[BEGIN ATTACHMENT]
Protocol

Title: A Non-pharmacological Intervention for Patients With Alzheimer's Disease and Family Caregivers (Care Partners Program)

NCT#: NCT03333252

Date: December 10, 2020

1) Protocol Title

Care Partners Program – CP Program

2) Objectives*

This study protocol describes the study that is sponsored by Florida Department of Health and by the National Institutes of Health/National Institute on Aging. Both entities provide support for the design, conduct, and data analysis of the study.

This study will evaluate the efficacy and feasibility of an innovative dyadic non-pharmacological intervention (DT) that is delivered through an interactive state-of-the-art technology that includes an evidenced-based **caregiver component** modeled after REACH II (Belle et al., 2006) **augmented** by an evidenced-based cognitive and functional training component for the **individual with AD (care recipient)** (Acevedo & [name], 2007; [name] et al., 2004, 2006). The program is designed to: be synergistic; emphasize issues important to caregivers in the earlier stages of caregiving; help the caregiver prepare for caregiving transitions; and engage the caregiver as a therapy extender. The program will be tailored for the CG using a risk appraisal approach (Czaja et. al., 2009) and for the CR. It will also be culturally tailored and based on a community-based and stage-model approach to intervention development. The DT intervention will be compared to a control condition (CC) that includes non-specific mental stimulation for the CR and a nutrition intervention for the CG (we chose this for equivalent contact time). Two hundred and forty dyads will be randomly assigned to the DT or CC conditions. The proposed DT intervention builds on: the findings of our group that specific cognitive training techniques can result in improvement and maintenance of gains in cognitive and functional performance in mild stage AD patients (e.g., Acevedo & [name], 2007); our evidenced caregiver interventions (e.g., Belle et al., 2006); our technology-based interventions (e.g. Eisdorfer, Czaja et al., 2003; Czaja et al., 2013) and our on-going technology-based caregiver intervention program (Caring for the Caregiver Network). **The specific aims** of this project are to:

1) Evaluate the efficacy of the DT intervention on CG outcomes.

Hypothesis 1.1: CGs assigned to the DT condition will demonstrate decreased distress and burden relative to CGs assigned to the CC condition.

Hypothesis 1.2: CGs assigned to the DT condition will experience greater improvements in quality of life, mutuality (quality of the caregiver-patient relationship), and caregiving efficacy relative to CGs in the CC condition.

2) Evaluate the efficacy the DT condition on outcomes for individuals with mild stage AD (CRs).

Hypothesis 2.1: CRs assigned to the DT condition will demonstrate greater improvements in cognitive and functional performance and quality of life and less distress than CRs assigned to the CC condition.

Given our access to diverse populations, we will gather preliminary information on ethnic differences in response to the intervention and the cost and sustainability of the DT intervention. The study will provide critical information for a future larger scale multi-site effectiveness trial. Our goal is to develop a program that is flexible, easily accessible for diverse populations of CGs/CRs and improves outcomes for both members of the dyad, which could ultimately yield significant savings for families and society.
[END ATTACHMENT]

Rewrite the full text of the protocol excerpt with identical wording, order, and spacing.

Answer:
Protocol

Title: A Non-pharmacological Intervention for Patients With Alzheimer's Disease and Family Caregivers (Care Partners Program)

NCT#: NCT03333252

Date: December 10, 2020

1) Protocol Title

Care Partners Program – CP Program

2) Objectives*

This study protocol describes the study that is sponsored by Florida Department of Health and by the National Institutes of Health/National Institute on Aging. Both entities provide support for the design, conduct, and data analysis of the study.

This study will evaluate the efficacy and feasibility of an innovative dyadic non-pharmacological intervention (DT) that is delivered through an interactive state-of-the-art technology that includes an evidenced-based **caregiver component** modeled after REACH II (Belle et al., 2006) **augmented** by an evidenced-based cognitive and functional training component for the **individual with AD (care recipient)** (Acevedo & [name], 2007; [name] et al., 2004, 2006). The program is designed to: be synergistic; emphasize issues important to caregivers in the earlier stages of caregiving; help the caregiver prepare for caregiving transitions; and engage the caregiver as a therapy extender. The program will be tailored for the CG using a risk appraisal approach (Czaja et. al., 2009) and for the CR. It will also be culturally tailored and based on a community-based and stage-model approach to intervention development. The DT intervention will be compared to a control condition (CC) that includes non-specific mental stimulation for the CR and a nutrition intervention for the CG (we chose this for equivalent contact time). Two hundred and forty dyads will be randomly assigned to the DT or CC conditions. The proposed DT intervention builds on: the findings of our group that specific cognitive training techniques can result in improvement and maintenance of gains in cognitive and functional performance in mild stage AD patients (e.g., Acevedo & [name], 2007); our evidenced caregiver interventions (e.g., Belle et al., 2006); our technology-based interventions (e.g. Eisdorfer, Czaja et al., 2003; Czaja et al., 2013) and our on-going technology-based caregiver intervention program (Caring for the Caregiver Network). **The specific aims** of this project are to:

1) Evaluate the efficacy of the DT intervention on CG outcomes.

Hypothesis 1.1: CGs assigned to the DT condition will demonstrate decreased distress and burden relative to CGs assigned to the CC condition.

Hypothesis 1.2: CGs assigned to the DT condition will experience greater improvements in quality of life, mutuality (quality of the caregiver-patient relationship), and caregiving efficacy relative to CGs in the CC condition.

2) Evaluate the efficacy the DT condition on outcomes for individuals with mild stage AD (CRs).

Hypothesis 2.1: CRs assigned to the DT condition will demonstrate greater improvements in cognitive and functional performance and quality of life and less distress than CRs assigned to the CC condition.

Given our access to diverse populations, we will gather preliminary information on ethnic differences in response to the intervention and the cost and sustainability of the DT intervention. The study will provide critical information for a future larger scale multi-site effectiveness trial. Our goal is to develop a program that is flexible, easily accessible for diverse populations of CGs/CRs and improves outcomes for both members of the dyad, which could ultimately yield significant savings for families and society.